After months of campaigning, the "Leave" camp has won and Britain will be leaving the E.U. The Post's Adam Taylor talks about what that means for the country and Europe. (Adam Taylor,Jason Aldag/The Washington Post)

Like everybody else in London, I woke up this morning, after not much sleep, to graphic depictions of the pound crashing, the stock exchange collapsing and markets all over the world in turmoil. I have no doubt that tomorrow , or the next day, the story will be different. Traders will take a step back and notice that nothing, actually, has happened yet. There will be cheap assets to pick up. Markets will stabilize.

The true impact of Brexit, on Britain and on Europe, will not be visible for many years. In a certain sense, it will not be visible at all, for the real damage will be done by the things that will now not happen. The slow agony of the divorce proceedings will take up precious political time and energy in London and other European capitals, so Europe’s leaders will not unite to cope with other crises. The United Kingdom will turn further in on itself, so British energy and talent will not be dedicated to pushing back against the Islamic State, resettling migrants, resisting Russia. The situation of the U.K. will be unstable and uncertain for a long time, so investments will not take place. Money will not be spent. Opportunities will not be created.

It is not an exaggeration to say that there are tens of thousands of decisions to be made in the U.K., on legal issues; on joint foreign policy, security and diplomacy; and, if Britain leaves the European single market altogether, on tariffs and trade.

Scotland voted overwhelmingly to stay in Europe, and so the question of Scottish independence necessarily returns. Nicola Sturgeon, Scotland’s first minister, has called the referendum result “democratically unacceptable” for Scots, and one sees her point.

Northern Ireland voted to stay in Europe, and so the unification of northern and southern Ireland becomes a live issue again. Minutes after the referendum result was announced, Sinn Fein, the Irish nationalist party, declared that “this British Government has forfeited any mandate to represent the economic or political interests of people in Northern Ireland,” and so it has. It can be only a matter of time before a movement calling for a Northern Irish referendum takes off.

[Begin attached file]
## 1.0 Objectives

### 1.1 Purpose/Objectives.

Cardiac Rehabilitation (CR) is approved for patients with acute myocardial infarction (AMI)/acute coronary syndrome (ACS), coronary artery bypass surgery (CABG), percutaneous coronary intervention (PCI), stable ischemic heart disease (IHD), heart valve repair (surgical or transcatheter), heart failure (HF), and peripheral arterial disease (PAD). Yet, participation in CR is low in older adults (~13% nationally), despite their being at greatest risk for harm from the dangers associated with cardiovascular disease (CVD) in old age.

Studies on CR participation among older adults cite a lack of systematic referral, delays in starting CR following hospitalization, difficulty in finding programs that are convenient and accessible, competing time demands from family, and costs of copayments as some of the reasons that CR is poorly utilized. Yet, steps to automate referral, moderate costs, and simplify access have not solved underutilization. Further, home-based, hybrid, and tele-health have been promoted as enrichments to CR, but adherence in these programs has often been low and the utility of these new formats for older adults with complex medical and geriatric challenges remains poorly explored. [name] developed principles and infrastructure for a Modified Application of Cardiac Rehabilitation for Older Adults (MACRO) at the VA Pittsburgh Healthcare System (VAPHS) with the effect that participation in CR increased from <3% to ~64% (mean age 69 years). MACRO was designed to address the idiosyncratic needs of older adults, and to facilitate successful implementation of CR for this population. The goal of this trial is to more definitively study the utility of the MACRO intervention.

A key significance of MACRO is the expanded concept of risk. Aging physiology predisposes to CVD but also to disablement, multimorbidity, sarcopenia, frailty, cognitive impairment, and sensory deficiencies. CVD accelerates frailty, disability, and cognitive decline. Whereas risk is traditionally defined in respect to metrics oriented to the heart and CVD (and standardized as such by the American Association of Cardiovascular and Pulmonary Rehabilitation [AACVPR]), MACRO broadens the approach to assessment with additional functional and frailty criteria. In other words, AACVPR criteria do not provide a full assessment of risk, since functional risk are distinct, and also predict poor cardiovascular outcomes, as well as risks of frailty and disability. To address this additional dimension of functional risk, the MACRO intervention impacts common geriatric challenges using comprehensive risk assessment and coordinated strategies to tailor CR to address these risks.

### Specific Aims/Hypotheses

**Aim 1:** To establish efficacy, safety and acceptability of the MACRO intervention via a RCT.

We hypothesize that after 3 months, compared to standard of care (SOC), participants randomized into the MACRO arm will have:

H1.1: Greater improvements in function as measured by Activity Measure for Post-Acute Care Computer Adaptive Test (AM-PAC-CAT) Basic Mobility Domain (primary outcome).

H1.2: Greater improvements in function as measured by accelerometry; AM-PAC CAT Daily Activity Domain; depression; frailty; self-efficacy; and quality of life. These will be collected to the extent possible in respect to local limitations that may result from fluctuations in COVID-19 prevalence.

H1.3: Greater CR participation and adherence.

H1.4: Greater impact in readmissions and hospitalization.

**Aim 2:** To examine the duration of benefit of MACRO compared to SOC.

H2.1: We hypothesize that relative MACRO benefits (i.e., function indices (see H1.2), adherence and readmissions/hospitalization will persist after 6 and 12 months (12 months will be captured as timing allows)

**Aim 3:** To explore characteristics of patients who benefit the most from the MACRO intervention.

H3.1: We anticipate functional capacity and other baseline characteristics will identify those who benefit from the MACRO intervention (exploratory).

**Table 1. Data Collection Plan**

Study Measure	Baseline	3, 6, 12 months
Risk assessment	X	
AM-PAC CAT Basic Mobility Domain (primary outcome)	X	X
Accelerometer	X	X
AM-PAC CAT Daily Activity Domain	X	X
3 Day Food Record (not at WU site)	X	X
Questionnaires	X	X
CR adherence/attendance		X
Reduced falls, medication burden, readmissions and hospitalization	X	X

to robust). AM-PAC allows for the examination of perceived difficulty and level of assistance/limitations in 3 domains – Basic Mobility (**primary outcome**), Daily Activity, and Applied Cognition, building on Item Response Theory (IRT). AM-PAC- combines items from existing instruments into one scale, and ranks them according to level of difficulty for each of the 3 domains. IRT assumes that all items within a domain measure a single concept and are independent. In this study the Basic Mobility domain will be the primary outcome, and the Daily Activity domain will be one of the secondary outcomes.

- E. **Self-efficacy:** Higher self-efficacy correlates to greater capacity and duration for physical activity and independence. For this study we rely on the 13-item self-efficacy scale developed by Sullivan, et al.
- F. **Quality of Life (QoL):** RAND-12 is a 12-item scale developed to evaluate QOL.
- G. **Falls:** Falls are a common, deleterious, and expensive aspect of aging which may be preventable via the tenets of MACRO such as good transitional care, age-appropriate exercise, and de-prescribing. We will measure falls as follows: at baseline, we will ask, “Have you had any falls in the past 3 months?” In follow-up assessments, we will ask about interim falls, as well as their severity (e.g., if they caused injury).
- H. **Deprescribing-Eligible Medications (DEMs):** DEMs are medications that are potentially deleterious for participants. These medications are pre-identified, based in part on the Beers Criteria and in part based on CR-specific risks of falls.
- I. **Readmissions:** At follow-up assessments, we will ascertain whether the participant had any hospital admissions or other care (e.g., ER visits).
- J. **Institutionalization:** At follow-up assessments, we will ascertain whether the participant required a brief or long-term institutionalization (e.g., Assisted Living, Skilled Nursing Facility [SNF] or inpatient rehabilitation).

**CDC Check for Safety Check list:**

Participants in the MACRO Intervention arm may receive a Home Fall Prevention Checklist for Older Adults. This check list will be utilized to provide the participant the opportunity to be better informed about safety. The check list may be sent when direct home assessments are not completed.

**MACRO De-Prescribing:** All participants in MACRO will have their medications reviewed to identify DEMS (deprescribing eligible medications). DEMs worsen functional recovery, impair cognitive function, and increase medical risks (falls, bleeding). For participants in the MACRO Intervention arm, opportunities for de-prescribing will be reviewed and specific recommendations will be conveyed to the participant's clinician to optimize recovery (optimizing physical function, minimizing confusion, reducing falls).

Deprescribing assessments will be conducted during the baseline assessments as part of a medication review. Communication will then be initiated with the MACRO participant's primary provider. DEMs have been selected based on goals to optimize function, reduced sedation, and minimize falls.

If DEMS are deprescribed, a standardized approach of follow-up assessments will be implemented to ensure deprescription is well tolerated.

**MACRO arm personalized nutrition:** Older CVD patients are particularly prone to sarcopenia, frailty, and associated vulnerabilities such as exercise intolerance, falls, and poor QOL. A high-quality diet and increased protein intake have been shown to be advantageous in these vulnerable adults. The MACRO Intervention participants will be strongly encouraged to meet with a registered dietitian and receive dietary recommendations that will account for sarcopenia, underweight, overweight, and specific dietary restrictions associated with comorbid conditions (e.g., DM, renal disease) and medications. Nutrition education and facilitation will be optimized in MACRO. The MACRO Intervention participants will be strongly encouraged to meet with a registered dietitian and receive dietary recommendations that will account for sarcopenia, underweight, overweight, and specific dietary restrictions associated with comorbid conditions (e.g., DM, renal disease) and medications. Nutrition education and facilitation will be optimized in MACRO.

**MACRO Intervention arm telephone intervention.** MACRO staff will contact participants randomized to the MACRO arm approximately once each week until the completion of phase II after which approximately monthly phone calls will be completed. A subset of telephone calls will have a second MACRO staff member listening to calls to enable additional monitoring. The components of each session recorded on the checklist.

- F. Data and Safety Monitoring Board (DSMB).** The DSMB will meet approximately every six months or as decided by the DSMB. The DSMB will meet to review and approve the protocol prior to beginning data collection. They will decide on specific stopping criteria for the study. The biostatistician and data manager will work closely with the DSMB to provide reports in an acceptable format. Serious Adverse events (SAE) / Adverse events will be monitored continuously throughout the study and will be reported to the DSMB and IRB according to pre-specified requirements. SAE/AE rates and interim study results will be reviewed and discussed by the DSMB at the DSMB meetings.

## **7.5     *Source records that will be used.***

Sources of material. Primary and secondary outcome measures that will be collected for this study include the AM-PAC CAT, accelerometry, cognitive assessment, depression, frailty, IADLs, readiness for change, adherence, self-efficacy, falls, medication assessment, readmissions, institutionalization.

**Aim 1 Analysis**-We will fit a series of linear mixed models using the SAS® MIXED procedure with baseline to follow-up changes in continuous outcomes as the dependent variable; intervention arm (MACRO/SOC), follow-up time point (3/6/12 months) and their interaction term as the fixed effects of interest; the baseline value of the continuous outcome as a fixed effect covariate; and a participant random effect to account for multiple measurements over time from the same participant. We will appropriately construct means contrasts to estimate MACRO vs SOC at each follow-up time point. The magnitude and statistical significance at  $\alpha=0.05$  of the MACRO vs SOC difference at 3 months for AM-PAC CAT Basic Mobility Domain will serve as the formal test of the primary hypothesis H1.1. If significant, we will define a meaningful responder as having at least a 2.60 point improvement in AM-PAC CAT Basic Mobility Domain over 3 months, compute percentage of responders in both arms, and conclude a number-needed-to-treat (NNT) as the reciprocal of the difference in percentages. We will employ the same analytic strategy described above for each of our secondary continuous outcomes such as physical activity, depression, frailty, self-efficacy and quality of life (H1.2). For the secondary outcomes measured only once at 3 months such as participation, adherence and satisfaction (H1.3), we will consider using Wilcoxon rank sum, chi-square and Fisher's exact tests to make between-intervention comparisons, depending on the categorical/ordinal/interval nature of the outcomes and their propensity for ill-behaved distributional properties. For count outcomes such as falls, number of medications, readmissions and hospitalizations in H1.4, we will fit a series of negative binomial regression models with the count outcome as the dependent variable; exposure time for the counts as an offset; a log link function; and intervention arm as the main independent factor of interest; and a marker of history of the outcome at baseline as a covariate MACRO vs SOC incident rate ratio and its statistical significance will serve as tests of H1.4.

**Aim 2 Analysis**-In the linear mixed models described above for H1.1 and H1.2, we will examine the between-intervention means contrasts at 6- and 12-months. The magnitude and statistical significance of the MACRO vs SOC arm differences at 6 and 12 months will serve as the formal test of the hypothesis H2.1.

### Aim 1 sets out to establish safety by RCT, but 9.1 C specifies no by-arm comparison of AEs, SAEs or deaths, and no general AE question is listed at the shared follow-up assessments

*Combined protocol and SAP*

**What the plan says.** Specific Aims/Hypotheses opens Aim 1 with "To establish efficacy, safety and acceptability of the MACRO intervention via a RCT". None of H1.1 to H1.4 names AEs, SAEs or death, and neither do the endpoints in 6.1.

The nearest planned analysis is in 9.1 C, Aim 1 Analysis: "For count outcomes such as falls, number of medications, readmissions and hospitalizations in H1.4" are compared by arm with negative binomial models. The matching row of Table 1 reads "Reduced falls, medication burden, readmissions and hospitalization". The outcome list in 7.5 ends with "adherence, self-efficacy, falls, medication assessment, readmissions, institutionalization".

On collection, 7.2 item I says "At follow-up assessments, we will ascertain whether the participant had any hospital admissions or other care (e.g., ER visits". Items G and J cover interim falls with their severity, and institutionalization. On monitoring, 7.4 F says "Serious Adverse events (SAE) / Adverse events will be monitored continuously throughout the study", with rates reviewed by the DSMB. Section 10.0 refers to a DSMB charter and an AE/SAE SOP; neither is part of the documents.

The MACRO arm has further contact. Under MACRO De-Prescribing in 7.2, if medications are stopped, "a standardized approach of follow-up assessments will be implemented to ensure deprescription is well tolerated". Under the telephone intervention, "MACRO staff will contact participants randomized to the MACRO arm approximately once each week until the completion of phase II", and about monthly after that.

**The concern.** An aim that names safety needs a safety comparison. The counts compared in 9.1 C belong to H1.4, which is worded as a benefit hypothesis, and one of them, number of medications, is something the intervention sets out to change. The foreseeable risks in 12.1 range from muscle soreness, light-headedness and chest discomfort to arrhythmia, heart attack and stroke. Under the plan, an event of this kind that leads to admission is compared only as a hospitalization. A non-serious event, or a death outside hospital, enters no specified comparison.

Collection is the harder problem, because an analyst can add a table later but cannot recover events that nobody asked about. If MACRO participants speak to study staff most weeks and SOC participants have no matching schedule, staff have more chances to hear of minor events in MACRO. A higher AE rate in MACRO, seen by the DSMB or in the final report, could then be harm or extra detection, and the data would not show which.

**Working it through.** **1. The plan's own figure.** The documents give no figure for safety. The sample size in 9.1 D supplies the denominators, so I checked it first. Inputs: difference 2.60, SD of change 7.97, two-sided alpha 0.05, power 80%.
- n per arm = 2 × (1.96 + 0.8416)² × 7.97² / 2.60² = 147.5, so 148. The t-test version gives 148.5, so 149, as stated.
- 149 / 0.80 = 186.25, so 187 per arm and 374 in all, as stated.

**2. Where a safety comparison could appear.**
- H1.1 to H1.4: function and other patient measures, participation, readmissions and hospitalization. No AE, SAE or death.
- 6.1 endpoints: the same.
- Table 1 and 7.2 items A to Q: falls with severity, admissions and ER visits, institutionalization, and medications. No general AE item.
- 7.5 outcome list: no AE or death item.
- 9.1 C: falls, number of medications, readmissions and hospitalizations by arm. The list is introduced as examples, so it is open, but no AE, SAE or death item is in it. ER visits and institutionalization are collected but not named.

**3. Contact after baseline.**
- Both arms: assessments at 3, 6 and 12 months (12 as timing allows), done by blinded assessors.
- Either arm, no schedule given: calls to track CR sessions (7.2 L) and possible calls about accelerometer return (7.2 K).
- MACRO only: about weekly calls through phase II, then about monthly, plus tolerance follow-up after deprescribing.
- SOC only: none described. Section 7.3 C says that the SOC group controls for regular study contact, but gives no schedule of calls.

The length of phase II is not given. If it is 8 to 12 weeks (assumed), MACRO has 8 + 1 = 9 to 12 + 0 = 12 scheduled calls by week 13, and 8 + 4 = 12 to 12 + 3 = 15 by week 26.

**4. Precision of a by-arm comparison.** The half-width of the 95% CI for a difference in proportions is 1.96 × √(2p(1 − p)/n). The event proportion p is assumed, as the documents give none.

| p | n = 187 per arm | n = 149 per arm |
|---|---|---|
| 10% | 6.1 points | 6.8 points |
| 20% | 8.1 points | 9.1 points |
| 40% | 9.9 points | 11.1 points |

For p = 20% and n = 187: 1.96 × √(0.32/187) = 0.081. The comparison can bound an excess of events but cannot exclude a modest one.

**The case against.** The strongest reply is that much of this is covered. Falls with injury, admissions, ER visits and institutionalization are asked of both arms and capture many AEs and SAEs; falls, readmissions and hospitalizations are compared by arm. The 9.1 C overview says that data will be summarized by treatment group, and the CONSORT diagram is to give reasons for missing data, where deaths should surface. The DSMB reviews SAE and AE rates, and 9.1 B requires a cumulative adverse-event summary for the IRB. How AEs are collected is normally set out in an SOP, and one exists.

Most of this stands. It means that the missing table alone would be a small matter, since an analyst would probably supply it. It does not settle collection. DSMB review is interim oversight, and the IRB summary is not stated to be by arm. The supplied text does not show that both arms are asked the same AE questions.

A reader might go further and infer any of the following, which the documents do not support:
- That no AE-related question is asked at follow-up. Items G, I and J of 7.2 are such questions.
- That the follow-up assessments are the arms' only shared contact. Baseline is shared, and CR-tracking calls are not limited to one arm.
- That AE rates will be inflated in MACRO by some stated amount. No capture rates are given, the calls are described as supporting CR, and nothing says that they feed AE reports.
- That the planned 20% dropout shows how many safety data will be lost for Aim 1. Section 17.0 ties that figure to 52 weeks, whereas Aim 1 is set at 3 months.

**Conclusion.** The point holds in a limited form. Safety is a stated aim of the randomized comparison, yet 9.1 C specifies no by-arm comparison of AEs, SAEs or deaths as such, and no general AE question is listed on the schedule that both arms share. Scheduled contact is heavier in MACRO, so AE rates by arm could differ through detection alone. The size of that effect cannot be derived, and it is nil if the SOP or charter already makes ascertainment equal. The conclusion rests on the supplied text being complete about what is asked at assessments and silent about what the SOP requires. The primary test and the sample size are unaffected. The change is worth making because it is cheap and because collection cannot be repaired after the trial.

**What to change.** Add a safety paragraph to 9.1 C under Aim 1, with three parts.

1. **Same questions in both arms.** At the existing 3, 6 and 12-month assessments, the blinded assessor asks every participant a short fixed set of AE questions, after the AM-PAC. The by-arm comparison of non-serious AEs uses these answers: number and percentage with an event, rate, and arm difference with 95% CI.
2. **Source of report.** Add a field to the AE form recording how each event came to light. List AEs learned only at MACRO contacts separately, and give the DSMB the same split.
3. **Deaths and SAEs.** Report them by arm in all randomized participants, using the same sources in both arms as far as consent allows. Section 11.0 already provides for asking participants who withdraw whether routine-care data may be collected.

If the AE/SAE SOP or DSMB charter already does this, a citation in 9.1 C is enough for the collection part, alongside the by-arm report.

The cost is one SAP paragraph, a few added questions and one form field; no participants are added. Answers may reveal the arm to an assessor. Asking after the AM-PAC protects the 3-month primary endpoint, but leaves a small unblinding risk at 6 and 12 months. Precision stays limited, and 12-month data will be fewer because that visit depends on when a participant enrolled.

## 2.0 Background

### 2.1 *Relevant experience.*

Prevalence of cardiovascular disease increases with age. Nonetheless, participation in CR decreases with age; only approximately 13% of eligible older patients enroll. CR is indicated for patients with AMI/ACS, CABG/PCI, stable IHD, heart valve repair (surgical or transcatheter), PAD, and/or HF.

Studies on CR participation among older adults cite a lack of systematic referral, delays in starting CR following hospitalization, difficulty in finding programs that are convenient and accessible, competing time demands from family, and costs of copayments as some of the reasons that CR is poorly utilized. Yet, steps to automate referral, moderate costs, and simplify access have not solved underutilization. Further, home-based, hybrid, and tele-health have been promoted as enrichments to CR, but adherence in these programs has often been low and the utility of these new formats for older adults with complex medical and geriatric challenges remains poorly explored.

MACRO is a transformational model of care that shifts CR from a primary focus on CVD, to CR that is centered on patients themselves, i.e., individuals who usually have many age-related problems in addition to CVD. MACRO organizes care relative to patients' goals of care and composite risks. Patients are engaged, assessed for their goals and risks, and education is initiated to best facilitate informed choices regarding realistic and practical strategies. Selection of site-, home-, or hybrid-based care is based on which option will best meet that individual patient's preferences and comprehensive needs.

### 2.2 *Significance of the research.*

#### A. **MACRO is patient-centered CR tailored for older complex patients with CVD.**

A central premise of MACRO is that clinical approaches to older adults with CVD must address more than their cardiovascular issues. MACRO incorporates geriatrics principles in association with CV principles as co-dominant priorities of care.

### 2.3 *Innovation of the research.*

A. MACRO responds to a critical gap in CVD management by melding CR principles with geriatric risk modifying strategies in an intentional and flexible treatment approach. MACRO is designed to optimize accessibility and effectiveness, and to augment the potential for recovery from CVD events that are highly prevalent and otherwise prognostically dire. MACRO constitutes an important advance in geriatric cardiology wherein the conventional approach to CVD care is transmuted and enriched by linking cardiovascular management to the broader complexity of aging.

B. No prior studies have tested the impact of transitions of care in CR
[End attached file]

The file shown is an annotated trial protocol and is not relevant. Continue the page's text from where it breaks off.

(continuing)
Other European countries may now face political instability as well. The British vote has, in just a few hours, energized the supporters of anti-European — and in some cases anti-democratic — parties elsewhere in Europe. Not just in the smaller European nations but also in big countries — France, the Netherlands, Italy and possibly even Germany — the political scene may shift dramatically, particularly given the likelihood of slower economic growth. Once again, much of the damage will be invisible, taking the form of things that will not happen. The Dutch prime minister, the German chancellor or the French president, consumed with fighting off new political challenges at home, will not have time to think creatively about their own economies or Europe’s institutional structures, let alone the outside world.

Finally, I do realize that it’s facile to talk about the impact on a U.S. election that is still many months away, that it’s too simple to say “first Brexit, then Donald Trump.” But there is a way in which this election has to be seen, at the very least, as a possible harbinger of the future. This referendum campaign, as I wrote a few days ago, was not fought on the issues that are normally central to British elections. Identity politics trumped economics; arguments about “independence” and “sovereignty” defeated arguments about British influence and importance. The advice of once-trusted institutions was ignored. Elected leaders were swept aside. If that kind of transformation can take place in the U.K., then it can happen in the United States, too. We have been warned.

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